Students came together Tuesday night in the CSU Ballroom to commemorate transgender people who have lost their lives to violence in 2023.
Trans Day of Remembrance is celebrated on Nov. 20 while the week before is known as Transgender Awareness Week. The holiday started in 1999 after Rita Hester, a transgender woman, was killed violently in Australia in 1998.
After a few videos were shown explaining the history behind Trans Day of Remembrance, students then went on stage and read the names of the 25 victims with a moment of silence held for each of them.
Director of the LGBT Center Zeke Sorenson said they wanted to host the vigil to acknowledge the spike in violence against transgender people.
“It’s important to host events like this to bring attention to that so we can start to have conversations of how we can do better and we can combat a lot of that negativity,” Sorenson said. “Unfortunately, we as a human society, when we’re faced with things we don’t understand, we don’t always react in the best way. If we’re having these discussions and not being mindful of how we’re talking about gender and people’s identities, that’s going to influence how people think and treat people who want to just exist and be seen.”
Junior Lily Martin is a student worker at the LGBT Center. Her brother is transgender and she wanted to attend to show her allyship to the LGBTQ+ community.
“Getting to hear other opinions was really helpful because it helps me understand his world a little better and helps me become a better ally,” Martin said.
Before the names were read off, Sorenson spoke on the statistics of transgender violence across the nation. Out of the 25 transgender and non-conforming lives lost in 2023, 88% of the victims were people of color with 52% of the victims being black transgender women. More than 47% of the victims with a known killer were killed by a romantic partner, friend or family member.
Sorenson said with all the anti-trans rhetoric in legislation, it’s important to talk about gender and acknowledge and respect each other’s identities.
“We’re a community that is more visible than we ever have before, so we need to continue to have those conversations and encourage people to try and understand if they’re having a problem understanding,” Sorenson said. “That’s not always easy to do, but we are living in a time where that is happening more and more.”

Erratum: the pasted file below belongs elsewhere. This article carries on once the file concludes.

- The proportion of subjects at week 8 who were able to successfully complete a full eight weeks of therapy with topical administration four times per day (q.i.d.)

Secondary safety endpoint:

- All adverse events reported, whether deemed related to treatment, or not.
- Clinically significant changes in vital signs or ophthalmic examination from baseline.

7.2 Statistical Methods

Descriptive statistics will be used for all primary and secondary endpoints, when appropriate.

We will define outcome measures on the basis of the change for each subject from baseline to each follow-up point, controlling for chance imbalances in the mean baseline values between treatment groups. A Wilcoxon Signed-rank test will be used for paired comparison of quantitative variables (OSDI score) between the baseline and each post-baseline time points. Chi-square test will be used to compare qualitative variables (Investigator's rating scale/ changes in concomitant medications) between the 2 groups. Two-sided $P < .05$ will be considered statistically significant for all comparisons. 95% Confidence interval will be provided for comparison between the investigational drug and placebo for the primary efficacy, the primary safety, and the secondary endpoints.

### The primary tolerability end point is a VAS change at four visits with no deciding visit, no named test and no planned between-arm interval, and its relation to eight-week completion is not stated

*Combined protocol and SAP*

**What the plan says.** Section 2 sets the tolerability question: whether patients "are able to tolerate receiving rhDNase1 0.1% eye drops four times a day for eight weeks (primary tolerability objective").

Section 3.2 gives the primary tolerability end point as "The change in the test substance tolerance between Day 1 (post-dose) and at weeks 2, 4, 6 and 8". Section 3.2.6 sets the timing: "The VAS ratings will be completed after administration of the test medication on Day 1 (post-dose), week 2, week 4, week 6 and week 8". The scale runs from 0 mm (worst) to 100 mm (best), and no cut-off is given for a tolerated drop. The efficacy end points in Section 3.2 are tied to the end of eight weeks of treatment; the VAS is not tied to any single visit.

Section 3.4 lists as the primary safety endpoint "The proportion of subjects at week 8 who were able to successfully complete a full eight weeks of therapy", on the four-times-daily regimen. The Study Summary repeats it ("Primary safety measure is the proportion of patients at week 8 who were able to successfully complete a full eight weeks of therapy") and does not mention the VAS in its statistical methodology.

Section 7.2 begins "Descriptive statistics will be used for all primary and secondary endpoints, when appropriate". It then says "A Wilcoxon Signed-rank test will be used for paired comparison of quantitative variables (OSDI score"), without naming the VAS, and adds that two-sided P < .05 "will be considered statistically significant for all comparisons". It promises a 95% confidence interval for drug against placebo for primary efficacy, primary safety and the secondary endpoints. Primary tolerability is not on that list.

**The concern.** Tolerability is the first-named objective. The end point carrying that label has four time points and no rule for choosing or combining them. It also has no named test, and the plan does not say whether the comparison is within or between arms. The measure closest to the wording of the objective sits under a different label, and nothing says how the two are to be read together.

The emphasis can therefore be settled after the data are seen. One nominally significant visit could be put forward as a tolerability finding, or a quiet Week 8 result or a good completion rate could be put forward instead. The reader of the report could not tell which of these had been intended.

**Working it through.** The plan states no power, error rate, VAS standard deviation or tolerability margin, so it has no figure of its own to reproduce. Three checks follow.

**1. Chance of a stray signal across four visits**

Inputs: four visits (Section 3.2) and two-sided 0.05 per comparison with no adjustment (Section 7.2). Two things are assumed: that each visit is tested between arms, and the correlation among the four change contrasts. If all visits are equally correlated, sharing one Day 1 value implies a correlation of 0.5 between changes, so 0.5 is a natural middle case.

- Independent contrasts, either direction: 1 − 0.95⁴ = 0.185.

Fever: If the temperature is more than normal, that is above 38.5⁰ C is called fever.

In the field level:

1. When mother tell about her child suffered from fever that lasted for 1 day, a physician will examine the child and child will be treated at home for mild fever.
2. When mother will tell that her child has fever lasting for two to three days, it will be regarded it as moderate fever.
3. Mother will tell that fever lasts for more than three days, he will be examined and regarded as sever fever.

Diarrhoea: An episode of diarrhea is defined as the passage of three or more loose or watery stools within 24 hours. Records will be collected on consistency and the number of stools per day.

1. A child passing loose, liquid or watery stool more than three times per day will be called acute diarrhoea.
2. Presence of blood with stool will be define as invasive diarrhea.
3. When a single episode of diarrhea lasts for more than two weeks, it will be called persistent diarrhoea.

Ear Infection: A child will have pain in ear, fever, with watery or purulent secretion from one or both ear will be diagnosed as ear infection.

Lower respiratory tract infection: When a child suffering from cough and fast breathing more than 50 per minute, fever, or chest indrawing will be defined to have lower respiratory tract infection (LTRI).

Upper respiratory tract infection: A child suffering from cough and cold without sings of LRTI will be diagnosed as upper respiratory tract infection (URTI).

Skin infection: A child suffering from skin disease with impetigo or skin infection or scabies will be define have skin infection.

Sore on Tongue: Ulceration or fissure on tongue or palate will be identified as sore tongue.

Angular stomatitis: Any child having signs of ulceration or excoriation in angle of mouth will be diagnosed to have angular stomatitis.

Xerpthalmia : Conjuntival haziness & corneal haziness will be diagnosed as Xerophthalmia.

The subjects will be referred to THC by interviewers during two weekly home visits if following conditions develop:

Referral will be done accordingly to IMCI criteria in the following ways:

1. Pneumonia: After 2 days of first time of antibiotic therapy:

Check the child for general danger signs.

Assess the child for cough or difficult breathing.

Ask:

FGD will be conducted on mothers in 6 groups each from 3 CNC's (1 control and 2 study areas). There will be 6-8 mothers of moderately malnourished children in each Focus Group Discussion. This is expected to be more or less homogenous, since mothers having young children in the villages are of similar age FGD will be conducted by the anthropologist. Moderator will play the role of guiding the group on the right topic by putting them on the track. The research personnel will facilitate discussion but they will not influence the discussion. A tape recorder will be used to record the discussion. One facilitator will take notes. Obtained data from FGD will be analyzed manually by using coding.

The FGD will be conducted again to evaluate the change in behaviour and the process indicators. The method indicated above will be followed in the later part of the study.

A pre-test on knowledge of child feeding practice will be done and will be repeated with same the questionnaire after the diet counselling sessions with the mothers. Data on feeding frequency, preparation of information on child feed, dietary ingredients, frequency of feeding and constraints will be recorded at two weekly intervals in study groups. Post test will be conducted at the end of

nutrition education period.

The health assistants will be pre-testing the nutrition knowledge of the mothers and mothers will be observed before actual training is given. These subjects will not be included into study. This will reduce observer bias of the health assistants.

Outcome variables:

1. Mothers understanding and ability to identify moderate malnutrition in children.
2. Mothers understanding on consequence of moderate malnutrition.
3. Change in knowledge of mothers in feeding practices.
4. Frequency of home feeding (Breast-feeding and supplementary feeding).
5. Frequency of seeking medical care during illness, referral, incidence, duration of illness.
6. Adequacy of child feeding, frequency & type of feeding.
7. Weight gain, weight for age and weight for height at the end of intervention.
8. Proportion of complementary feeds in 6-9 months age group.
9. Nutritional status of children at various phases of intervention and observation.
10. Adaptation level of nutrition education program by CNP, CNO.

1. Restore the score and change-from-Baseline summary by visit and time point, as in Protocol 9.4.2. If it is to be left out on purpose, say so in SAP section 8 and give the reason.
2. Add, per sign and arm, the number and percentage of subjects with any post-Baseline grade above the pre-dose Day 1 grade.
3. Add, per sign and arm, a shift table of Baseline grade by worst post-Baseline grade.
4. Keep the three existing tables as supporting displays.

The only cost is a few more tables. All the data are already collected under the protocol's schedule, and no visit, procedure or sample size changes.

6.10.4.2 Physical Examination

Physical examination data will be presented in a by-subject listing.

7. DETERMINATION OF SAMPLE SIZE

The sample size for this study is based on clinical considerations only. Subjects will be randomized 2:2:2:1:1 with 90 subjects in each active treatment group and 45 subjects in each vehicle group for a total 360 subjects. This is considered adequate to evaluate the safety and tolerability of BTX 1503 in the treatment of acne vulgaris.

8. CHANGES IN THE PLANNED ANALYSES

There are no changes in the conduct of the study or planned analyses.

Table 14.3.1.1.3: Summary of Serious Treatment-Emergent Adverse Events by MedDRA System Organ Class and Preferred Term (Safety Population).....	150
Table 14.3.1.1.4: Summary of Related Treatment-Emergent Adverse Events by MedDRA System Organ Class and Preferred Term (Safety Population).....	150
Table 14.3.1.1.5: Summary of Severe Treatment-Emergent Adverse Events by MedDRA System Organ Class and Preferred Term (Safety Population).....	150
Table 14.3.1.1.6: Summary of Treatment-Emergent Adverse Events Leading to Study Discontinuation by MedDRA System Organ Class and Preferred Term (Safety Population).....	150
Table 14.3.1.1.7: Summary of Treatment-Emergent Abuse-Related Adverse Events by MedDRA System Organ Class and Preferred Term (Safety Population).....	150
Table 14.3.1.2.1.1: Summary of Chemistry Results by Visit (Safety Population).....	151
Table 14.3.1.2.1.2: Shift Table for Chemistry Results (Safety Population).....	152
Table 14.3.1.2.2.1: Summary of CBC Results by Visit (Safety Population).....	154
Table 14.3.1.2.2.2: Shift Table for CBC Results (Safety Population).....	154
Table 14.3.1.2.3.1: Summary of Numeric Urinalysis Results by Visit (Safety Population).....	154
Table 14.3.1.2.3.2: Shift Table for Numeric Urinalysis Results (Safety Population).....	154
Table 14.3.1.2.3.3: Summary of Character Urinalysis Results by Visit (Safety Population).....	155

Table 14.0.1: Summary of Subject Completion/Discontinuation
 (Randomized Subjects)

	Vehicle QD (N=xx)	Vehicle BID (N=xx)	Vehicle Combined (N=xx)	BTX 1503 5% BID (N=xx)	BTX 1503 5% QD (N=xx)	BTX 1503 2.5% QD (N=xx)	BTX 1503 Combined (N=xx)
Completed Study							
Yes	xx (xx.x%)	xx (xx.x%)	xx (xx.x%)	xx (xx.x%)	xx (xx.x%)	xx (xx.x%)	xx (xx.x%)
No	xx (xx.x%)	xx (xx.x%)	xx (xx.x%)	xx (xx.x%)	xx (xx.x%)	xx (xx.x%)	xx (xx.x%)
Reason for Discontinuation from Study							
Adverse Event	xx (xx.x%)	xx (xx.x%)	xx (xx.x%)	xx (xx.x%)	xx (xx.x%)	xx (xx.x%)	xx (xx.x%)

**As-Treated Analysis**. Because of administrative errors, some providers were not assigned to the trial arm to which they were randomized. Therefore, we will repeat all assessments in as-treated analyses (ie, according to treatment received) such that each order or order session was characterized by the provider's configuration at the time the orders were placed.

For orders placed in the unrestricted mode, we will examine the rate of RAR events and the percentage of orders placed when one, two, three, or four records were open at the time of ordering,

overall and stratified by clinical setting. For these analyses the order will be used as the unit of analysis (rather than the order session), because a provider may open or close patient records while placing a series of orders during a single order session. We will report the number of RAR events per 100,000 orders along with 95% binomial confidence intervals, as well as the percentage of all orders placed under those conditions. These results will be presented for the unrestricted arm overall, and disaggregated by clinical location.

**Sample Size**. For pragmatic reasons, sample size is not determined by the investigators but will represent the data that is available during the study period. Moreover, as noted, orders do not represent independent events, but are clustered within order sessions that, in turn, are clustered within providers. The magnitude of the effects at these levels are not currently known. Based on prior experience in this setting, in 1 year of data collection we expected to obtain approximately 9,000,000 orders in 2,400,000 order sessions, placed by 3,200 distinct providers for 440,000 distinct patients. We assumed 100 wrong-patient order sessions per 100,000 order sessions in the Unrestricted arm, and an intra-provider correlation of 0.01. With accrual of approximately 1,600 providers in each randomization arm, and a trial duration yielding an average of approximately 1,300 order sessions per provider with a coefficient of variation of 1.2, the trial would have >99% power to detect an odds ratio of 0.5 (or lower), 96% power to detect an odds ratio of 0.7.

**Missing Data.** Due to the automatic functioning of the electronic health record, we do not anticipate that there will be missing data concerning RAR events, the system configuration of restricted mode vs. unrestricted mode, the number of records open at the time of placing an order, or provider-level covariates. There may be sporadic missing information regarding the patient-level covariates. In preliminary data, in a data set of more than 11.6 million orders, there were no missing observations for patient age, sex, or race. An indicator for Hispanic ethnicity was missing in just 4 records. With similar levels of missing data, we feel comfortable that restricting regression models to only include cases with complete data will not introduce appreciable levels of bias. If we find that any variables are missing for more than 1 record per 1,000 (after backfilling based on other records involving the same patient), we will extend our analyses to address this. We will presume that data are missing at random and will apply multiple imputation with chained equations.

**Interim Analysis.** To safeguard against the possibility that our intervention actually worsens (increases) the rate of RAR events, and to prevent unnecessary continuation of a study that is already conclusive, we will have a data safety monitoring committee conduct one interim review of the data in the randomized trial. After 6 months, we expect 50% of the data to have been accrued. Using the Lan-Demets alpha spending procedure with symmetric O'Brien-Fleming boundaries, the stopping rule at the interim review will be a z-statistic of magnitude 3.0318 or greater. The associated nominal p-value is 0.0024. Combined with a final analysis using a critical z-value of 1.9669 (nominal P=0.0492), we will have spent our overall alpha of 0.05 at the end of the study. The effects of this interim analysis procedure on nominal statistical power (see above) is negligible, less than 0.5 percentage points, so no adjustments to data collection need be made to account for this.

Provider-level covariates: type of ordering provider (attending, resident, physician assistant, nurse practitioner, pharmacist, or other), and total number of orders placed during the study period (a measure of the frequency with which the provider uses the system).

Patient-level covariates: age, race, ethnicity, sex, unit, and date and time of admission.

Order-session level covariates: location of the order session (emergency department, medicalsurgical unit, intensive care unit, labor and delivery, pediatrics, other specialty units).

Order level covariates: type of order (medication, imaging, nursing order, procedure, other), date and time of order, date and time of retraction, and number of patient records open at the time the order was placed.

Martin said she feels disheartened to see people she loves getting attacked by the legislature that’s passed.
“10 years ago, my brother never wanted to stay in Minnesota and now he and his wife will stay because it’s the only place they feel safe. Knowing they’re sacrificing cities they love because they aren’t safe has deeply affected me, especially knowing that I could move there and be fine, but they wouldn’t feel safe visiting,” Martin said.
Martin said asking questions and what people’s pronouns are is an easy way to show support.
“Just because somebody looks a certain way doesn’t mean they’re going to identify that way,” Martin said. “Asking is the most important part because so many people are happy to educate, but when assumptions get made, people get hurt.”
Sorenson said one of the best ways to support transgender people is to take time to understand the history and have tough conversations.
“At the end of the day, remember these are people behind issues and not to let the issues foreshadow the fact that these are human beings. The way we talk about things matters,” Sorenson said.
Throughout the week, the CSU display case between the bookstore and the LGBT Center will show photos of the victims along with tips on how to be a better ally. Sorenson said if students are looking for support, they can reach out to them either in the LGBT Center or via email at email@example.com.
Header Photo: Students gathered in the CSU Ballroom Tuesday night to honor transgender people who were violently killed in 2023. Their photos were displayed while students held electronic candles during moments of silence for each of the victims. (Dylan Long/The Reporter)
Write to Emma Johnson at firstname.lastname@example.org